Intercepts

A listening post monitoring public education and teachers’ unions.

NEA Sends $1.5 Million to Fight Opportunity District Initiative in Georgia

Written By: Mike Antonucci - May• 09•16

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Anatomy of an NEA Factoid

Written By: Mike Antonucci - May• 09•16

The Education Writers Association held its national seminar in Boston last week and as part of a panel on “growing pains in the charter sector” invited National Education Association staffer David Welker to speak.

I wasn’t present so I can’t address the overall context of Welker’s presentation or the panel itself, but I did notice what portion NEA’s communications department sought to highlight.

Welker helpfully had a slide depicting this “ed trend.”

You have to zoom in to see that he cites figures from the National Alliance for Public Charter Schools report “A Closer Look at the Charter School Movement.” Yep, there are fewer charters opening than in previous years and more charters closing than in previous years. Unfortunately for Welker and NEA, there are several reasons why this isn’t indicative of the industry’s problems.

1) If 500 charter schools opened last year and 499 opened this year, and if 1 closed last year and 2 closed this year, the parameters of Welker’s comparison have been fulfilled. But you still opened 999 charters and closed 3.

2) If a single charter school is opened and enrolls 1,000 students, and 10 are closed with 50 students each, you still have a net gain of 500 students.

3) Teachers’ unions are firm advocates of either imposing or maintaining caps on the numbers of new charter schools all across the country. To then argue that fewer are opening is akin to kicking someone in the face and then using the bruises as evidence of his poor health.

4) I don’t know how many new members NEA recruited over the last five years and how many retired or quit, but I do know the union had a net loss of more than 278,000 members. Over the same period of time, charters had a net gain of 1.28 million students. Which industry has more problems?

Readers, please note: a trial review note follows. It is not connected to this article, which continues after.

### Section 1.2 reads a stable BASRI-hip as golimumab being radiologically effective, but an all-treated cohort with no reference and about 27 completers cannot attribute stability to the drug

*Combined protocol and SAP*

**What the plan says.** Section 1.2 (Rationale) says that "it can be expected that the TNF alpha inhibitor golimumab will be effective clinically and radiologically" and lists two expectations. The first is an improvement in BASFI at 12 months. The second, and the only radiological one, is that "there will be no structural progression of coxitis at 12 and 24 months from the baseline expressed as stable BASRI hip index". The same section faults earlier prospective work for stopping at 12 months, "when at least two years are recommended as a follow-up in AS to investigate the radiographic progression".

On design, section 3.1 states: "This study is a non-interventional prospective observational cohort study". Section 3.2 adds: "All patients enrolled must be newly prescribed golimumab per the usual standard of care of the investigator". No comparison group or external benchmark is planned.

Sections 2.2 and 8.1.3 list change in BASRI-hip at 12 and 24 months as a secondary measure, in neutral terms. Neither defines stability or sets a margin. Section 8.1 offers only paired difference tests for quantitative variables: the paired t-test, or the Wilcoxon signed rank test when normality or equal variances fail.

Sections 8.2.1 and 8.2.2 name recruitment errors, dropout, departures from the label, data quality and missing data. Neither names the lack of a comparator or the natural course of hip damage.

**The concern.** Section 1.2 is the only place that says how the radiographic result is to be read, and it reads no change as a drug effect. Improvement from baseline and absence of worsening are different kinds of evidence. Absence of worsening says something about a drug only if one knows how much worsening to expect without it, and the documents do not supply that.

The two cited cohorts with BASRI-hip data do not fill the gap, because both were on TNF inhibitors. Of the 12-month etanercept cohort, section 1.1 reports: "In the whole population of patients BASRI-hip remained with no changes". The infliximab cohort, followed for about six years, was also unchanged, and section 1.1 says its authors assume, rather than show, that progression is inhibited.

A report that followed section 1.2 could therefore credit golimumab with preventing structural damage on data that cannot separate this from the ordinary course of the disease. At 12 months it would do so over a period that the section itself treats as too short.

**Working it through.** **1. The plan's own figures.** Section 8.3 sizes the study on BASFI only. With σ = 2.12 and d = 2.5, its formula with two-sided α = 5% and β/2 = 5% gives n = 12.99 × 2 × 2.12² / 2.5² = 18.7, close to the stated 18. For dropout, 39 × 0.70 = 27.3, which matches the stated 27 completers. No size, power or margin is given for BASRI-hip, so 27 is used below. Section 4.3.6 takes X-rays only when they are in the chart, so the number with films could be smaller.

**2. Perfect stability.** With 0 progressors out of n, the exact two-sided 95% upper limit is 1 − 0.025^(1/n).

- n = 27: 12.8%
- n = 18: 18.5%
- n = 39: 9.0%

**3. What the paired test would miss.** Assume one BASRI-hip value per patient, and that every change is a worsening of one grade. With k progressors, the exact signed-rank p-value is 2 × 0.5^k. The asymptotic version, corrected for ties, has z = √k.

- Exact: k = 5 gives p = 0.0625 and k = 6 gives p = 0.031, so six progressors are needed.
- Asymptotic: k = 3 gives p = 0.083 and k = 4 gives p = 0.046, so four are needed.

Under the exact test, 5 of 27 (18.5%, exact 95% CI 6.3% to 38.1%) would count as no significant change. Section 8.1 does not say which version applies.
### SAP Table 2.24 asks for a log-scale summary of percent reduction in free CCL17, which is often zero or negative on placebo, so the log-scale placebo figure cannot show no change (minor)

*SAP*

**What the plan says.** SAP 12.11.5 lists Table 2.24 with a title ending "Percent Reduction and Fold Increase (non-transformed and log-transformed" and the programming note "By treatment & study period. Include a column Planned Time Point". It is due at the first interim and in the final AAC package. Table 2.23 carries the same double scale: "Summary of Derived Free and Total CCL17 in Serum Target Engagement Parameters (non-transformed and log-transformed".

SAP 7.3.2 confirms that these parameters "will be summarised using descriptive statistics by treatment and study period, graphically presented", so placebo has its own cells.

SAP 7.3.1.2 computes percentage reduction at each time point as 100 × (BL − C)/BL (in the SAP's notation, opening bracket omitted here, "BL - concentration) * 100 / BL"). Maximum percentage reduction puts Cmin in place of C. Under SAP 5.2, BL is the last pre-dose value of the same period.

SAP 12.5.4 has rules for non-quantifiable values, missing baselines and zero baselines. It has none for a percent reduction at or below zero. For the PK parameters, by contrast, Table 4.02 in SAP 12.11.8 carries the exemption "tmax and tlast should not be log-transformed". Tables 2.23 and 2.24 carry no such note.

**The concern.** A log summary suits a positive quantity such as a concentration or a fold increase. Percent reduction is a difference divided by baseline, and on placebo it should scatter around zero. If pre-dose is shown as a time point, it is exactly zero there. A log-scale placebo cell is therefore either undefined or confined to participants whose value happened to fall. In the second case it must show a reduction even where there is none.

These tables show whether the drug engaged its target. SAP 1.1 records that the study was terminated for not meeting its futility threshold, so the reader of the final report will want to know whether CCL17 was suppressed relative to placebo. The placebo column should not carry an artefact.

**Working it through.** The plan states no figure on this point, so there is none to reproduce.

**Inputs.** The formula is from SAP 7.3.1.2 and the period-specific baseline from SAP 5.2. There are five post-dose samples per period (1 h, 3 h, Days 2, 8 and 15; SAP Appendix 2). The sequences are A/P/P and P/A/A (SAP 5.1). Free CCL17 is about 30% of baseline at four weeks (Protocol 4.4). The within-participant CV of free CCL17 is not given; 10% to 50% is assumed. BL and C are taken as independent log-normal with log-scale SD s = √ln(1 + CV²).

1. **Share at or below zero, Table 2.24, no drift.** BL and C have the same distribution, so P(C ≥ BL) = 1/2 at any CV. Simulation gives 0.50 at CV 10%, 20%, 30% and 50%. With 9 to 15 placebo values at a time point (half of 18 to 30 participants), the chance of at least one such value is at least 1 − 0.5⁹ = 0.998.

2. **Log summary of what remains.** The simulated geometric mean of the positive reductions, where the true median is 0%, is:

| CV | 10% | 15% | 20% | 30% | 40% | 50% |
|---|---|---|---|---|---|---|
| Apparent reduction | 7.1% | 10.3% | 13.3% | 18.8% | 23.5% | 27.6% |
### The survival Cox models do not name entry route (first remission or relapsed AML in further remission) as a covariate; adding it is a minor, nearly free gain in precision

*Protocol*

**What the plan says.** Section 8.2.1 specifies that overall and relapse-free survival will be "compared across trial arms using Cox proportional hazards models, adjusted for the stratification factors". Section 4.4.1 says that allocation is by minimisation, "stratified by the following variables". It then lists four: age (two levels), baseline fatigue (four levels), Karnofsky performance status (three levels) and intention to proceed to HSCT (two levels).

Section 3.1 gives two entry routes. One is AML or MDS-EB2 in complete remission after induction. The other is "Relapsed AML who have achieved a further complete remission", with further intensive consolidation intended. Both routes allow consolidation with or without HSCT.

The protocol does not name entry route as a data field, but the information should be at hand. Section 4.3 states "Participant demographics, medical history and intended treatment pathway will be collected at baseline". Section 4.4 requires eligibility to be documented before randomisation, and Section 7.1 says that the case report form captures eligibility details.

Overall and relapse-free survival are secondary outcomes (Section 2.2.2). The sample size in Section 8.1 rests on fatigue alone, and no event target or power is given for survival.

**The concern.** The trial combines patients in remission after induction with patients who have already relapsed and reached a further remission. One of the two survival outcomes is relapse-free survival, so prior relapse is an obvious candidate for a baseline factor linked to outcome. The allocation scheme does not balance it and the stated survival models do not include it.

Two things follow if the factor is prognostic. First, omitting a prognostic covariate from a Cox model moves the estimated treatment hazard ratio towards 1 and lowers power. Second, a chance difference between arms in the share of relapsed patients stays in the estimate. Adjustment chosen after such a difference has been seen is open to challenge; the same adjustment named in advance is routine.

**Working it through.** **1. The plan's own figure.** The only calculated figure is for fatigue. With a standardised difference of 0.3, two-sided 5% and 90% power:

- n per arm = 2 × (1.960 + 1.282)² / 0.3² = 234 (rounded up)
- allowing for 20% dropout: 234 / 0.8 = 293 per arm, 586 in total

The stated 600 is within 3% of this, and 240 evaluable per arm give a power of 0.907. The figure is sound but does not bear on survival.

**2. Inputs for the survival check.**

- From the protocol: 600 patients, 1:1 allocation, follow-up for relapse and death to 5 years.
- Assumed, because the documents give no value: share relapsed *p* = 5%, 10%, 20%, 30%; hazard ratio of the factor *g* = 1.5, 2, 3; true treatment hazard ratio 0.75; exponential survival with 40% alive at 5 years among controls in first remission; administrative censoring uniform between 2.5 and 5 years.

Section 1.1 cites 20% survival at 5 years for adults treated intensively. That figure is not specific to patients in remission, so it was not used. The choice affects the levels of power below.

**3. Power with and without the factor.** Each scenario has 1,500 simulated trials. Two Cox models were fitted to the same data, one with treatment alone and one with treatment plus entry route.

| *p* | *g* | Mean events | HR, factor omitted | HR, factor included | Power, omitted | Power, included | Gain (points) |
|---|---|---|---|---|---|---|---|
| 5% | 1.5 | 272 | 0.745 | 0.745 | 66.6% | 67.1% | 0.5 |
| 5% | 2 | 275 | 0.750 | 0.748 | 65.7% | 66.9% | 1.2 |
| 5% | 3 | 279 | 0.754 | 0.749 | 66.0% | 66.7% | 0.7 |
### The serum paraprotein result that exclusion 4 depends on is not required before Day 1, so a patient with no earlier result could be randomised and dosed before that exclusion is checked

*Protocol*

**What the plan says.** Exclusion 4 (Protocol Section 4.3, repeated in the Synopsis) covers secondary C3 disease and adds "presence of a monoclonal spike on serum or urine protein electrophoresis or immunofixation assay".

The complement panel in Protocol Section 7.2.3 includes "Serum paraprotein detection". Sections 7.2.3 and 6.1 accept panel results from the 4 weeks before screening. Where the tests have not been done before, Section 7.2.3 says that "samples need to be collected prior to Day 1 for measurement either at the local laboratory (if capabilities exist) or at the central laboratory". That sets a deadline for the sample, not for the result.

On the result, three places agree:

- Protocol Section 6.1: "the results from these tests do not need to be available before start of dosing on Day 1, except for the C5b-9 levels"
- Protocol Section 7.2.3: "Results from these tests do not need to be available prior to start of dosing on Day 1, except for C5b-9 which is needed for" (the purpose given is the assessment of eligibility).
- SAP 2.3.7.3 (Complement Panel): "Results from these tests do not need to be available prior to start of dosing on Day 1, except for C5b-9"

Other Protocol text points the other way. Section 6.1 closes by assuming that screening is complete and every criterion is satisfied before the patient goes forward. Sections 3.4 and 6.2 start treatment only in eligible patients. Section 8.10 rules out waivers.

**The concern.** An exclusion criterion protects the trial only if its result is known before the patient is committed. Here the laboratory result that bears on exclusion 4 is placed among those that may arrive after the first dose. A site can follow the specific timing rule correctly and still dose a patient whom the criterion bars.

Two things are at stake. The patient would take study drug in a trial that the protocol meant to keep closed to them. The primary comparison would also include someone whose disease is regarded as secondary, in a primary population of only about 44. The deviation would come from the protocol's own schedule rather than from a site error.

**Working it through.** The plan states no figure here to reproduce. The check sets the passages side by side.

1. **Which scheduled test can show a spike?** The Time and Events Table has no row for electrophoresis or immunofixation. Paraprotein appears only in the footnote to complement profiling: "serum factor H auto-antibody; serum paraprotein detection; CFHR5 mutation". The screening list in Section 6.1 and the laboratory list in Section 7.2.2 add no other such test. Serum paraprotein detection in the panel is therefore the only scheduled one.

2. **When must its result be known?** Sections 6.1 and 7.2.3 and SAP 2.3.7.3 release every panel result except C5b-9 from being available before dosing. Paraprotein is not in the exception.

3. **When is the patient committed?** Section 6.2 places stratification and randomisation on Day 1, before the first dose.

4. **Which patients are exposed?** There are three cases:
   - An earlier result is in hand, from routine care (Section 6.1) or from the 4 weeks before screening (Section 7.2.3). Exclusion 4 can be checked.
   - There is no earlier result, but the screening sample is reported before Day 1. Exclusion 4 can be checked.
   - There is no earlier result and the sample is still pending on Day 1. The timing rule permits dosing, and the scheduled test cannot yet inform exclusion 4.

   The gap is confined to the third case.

The NAPCS report shows that nine states had fewer charter schools in 2015-16 than they had in 2014-15. But only one – Iowa – had lower charter school enrollment. Nationally, the number of charter school students grew by 9 percent over the previous year.

I like to think the reporters in the audience were skeptical of NEA’s presentation. The photo evidence suggests at least one panelist was unimpressed.

ewacharterpanel

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South Carolina Education Association’s Finances

Written By: Mike Antonucci - May• 06•16

By any objective measure, the South Carolina Education Association is NEA’s weakest state affiliate. The national union provides almost one-third of its annual budget and the establishment of an NEA trusteeship over the affiliate in 2010 did nothing to reverse its fortunes. SCEA has lost 49.3 percent of its membership in the last 20 years.

Total membership – 8,760, down 479 members

Total revenue – $2.1 million (69.6% came from member dues), down $85,000

Surplus – $69,000

Net assets – $1.1 million

Total staff – 23

Staff salaries and benefits – $1.3 million

Highest paid employee – Roger Smith, executive director  – $122,467 base salary